In a recent MarketingTech article, APT SVP Rupert Naylor discusses the importance of developing an eCommerce strategy for CPGs. “[CPGs] must prioritise selling through eCommerce channels to achieve long-term success, as consumers continue to increase their online shopping behavior.” Click here to read the full article.
Author Archives: Dan Schreff
In a recent article from Convenience Store Petroleum Daily News, APT Chairman Jim Manzi commented that if retailers want to understand how each business decision affects the bottom line, they should prioritize data sources, such as:
- Customer data
- Transaction log data
- Weather information
- Area demographics
- Competitor fuel pricing
According to Manzi, the most valuable data streams are those that can be used to directly determine the cause-and-effect relationship between any new initiative and key metrics.
Watch APT SVP Aaron Fidler discuss how CPG manufacturers can benefit from using flexible and deeper analytics that bring together multiple data sets to understand which factors are driving performance.
In a recent interview featured in Retail Leader, APT VP Jeff Campbell explains that retailers should test store remodels in a small subset of locations prior to broad rollout in order to to understand which remodel elements work best. “While customer surveys, focus groups and observational studies may provide some hypotheses about the effect of a remodel, ultimately consumers will vote with their wallets,” Campbell says. Click here to read the full article.
APT CEO Anthony Bruce recently spoke on Bloomberg TV about the importance of making data-driven decisions in business.
Bruce commented, “Ultimately, Big Data provides a huge opportunity, but some risks. We as humans are conditioned to see patterns, sometimes when they don’t exist…The way to really understand as a retailer or a restaurateur – does a new approach work – is to experiment in some stores, not others…Experimentation is really the way to leverage Big Data.”
APT President Patrick O’Reilly recently announced that Wawa, a convenience store chain with over 600 locations, will expand its relationship with APT by licensing APT’s Merchandise Optimization software. “Licensing APT’s Merchandise Optimization has enabled us to drive significant margin increases by reallocating our space in numerous categories, and to rapidly transition from analysis into implementation,” said David Prevost, director of space planning & merchandising at Wawa. “By rolling out the optimal merchandising strategy on a store-by-store basis, we are able to capture significant additional value across our network.” Click here to read the full release.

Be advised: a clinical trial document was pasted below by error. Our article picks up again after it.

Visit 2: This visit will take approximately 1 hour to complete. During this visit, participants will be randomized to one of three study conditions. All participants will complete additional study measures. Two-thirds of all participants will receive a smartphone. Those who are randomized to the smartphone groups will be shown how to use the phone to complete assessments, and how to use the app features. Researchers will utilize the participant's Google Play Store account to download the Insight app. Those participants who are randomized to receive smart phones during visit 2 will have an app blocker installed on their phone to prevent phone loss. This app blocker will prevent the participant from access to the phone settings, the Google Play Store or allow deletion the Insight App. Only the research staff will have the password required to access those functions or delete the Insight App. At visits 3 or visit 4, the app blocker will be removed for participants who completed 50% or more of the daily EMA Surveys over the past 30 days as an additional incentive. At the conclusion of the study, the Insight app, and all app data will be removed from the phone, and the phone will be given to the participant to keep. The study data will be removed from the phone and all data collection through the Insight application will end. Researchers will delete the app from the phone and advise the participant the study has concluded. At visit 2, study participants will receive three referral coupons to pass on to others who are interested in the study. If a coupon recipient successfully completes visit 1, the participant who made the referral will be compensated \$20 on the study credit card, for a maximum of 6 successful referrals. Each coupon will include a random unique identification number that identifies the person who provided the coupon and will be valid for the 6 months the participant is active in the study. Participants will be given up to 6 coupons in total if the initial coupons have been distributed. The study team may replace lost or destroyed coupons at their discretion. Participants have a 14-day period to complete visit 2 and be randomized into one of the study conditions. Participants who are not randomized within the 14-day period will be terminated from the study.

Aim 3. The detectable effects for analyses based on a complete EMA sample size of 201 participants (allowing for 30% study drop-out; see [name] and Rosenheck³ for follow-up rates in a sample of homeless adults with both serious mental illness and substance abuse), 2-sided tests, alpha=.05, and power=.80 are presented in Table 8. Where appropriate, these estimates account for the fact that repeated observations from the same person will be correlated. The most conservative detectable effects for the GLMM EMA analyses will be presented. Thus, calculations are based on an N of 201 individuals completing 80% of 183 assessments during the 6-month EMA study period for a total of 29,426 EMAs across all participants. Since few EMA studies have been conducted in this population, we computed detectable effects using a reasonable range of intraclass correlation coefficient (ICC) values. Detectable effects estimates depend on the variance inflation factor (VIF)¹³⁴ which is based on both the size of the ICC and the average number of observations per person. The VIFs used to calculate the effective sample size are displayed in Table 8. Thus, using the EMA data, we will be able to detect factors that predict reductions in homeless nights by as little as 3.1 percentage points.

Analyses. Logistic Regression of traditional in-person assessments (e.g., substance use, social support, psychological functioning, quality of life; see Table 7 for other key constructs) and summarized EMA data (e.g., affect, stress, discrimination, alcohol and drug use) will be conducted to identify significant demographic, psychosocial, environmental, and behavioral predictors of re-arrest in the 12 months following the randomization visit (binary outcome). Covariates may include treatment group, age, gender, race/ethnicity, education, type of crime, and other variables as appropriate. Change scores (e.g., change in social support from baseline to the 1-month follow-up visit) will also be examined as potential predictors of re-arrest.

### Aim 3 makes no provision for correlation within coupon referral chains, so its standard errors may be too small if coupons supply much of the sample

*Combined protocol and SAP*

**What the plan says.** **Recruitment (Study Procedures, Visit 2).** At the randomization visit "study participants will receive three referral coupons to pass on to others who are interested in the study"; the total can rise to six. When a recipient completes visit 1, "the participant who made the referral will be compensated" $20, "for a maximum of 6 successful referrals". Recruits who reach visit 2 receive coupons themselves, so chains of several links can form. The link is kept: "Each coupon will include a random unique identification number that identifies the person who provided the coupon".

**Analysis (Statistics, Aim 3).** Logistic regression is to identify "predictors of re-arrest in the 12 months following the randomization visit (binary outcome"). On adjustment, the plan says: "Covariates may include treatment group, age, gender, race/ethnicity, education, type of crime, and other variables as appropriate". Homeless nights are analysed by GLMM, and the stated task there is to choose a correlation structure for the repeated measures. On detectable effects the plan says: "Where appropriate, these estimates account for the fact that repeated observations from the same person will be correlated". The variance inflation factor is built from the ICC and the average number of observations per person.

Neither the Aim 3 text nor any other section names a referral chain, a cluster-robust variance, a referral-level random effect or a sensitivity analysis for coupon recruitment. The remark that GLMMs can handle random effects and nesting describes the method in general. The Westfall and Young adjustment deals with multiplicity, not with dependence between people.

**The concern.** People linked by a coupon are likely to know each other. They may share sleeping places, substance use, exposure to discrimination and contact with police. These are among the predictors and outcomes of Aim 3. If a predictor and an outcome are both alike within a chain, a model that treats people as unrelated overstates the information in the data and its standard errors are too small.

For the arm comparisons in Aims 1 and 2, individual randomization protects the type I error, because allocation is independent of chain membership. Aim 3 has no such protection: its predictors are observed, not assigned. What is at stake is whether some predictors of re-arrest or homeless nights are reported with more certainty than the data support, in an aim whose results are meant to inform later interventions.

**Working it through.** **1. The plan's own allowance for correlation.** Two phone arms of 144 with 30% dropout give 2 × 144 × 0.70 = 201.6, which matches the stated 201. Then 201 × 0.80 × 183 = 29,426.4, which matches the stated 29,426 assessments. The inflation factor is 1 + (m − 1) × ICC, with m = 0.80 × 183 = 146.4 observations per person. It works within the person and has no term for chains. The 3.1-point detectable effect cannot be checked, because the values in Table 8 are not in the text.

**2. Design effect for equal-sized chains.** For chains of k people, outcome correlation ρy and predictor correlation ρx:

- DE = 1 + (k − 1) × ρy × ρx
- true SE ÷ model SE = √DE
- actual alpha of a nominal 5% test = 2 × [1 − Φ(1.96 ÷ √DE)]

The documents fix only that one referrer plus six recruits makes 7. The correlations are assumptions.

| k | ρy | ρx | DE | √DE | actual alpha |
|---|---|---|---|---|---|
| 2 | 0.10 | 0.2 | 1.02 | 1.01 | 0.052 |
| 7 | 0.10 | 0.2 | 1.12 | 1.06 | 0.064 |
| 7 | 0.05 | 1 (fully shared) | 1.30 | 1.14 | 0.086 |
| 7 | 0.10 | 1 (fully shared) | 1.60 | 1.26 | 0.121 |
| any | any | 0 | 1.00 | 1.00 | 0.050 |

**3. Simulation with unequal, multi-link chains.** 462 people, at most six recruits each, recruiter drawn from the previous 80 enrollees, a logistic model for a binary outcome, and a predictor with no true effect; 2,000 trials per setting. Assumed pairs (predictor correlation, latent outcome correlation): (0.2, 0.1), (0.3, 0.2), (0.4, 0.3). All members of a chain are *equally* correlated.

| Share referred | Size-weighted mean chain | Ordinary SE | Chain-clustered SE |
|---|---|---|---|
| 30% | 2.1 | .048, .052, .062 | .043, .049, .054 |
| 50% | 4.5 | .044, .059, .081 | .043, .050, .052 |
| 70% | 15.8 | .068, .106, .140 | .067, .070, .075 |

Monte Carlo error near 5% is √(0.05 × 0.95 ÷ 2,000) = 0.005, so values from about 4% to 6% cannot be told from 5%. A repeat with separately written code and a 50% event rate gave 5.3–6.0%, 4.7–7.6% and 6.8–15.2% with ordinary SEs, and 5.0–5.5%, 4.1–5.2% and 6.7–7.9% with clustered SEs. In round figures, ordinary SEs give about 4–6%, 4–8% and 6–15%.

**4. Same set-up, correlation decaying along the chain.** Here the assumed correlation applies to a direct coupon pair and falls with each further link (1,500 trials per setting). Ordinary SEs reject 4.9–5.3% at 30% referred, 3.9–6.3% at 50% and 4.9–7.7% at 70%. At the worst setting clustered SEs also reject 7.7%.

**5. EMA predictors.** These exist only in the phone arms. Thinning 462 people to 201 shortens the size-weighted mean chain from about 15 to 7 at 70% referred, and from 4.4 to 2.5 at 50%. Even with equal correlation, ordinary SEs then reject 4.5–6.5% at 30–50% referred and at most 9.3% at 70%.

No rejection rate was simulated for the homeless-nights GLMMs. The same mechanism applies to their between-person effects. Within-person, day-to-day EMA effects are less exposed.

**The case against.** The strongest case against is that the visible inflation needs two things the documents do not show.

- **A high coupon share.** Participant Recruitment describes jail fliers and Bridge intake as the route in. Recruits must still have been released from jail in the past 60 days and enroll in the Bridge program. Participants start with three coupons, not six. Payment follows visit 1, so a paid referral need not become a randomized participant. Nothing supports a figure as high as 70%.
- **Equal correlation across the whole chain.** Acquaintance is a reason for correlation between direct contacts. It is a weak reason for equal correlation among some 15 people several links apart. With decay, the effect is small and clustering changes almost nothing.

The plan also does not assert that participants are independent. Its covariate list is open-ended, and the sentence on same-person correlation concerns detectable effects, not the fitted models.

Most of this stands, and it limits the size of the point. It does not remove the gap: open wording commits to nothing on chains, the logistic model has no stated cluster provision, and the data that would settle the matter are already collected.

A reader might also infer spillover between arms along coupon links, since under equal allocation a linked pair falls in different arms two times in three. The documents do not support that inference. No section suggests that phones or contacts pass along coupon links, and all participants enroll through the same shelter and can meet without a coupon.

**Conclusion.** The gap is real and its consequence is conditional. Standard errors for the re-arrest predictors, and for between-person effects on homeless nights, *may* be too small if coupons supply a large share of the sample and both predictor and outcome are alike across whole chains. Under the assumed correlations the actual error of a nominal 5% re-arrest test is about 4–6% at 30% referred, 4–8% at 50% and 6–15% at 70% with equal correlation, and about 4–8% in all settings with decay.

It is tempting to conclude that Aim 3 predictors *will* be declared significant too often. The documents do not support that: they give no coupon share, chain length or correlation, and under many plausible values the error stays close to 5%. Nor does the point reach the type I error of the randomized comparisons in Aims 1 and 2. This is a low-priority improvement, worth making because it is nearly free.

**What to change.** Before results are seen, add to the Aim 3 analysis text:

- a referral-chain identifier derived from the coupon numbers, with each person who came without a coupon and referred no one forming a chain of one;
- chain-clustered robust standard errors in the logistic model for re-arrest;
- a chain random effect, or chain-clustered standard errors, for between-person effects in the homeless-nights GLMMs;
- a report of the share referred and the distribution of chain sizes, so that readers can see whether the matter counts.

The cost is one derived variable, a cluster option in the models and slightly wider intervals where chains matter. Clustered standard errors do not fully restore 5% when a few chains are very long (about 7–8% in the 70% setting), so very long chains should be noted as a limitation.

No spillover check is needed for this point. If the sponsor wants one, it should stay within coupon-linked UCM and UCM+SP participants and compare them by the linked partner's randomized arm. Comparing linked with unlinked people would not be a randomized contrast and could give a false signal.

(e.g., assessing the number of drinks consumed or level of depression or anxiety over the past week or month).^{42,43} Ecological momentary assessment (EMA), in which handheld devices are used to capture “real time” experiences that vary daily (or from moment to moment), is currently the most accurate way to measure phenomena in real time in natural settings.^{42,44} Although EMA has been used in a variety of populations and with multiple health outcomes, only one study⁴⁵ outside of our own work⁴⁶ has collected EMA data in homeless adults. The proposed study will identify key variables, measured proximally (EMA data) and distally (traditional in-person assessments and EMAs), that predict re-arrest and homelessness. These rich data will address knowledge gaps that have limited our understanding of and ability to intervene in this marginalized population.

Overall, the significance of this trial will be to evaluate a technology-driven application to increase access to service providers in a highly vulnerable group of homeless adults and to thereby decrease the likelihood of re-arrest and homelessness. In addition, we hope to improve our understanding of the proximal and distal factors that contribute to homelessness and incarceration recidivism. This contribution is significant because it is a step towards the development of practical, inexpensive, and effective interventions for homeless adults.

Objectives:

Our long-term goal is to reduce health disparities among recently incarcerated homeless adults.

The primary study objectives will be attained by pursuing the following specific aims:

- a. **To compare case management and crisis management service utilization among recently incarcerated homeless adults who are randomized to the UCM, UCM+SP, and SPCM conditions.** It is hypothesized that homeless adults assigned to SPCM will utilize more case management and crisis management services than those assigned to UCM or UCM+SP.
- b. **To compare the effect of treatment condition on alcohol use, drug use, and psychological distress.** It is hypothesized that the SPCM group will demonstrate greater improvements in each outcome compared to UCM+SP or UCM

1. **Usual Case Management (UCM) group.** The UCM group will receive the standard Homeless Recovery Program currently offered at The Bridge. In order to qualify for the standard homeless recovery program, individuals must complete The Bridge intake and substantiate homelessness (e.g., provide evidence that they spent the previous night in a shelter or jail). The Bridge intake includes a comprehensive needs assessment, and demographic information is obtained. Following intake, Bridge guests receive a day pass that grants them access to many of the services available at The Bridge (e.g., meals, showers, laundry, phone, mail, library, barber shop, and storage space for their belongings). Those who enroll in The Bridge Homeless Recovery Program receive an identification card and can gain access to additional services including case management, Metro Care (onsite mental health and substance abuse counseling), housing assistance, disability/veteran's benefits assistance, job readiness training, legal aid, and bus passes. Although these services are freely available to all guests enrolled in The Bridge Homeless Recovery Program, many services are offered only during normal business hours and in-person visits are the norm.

“[APT’s] credentials in controlled experiments in business, particularly retail, are unparalleled,” wrote Scott Brinker in a recent article for Chief Marketing Technologist. In the interview, APT Chairman Jim Manzi discussed the importance of running in-market tests for leading organizations to understand the impact of each business decision. Manzi explains that due to the extremely “noisy” data environment in which consumer-facing businesses operate, there are countless external factors that may contribute to the outcome of any new program (e.g. a remodel program or a new ad campaign). However, by actually implementing the program with a small subset of stores, employees, or customers prior to broader rollout, executives can understand the true cause-and-effect impact of each decision. Click here to read the full article.
APT President and COO Patrick O’Reilly presented on a panel at the NACS Show, along with Joe Venezia, SVP Operations at The Pantry, on how leading convenience retailers are leveraging their Big Data to drive actionable and profitable business decisions. The hundreds of attendees learned how in-market testing can be used to understand the true incremental impact of each decision (e.g. new promotions, merchandise resets, capital expenditures, etc.). Additionally, Venezia highlighted how the Pantry, working with APT, has been able to derive additional value from using transaction-level and customer-level data to understand how to tailor different initiatives for maximum impact.
“The problem is that c-stores operate in a noisy environment,” O’Reilly said. “You’re trying to find a 1% comp gain–which is good for an industry [comparison]–but that’s amid a 20% plus or minus [average shift]. That said, O’Reilly believed that analytical steps using the proper number of control and test stores could mitigate the shifts and lead to concrete results, answers that can validate a retailer’s gut instinct or persuade him or her to pursue another direction.”
Click here to read the full article.
Read more about how leading retailers are optimizing business decision making through in market tests.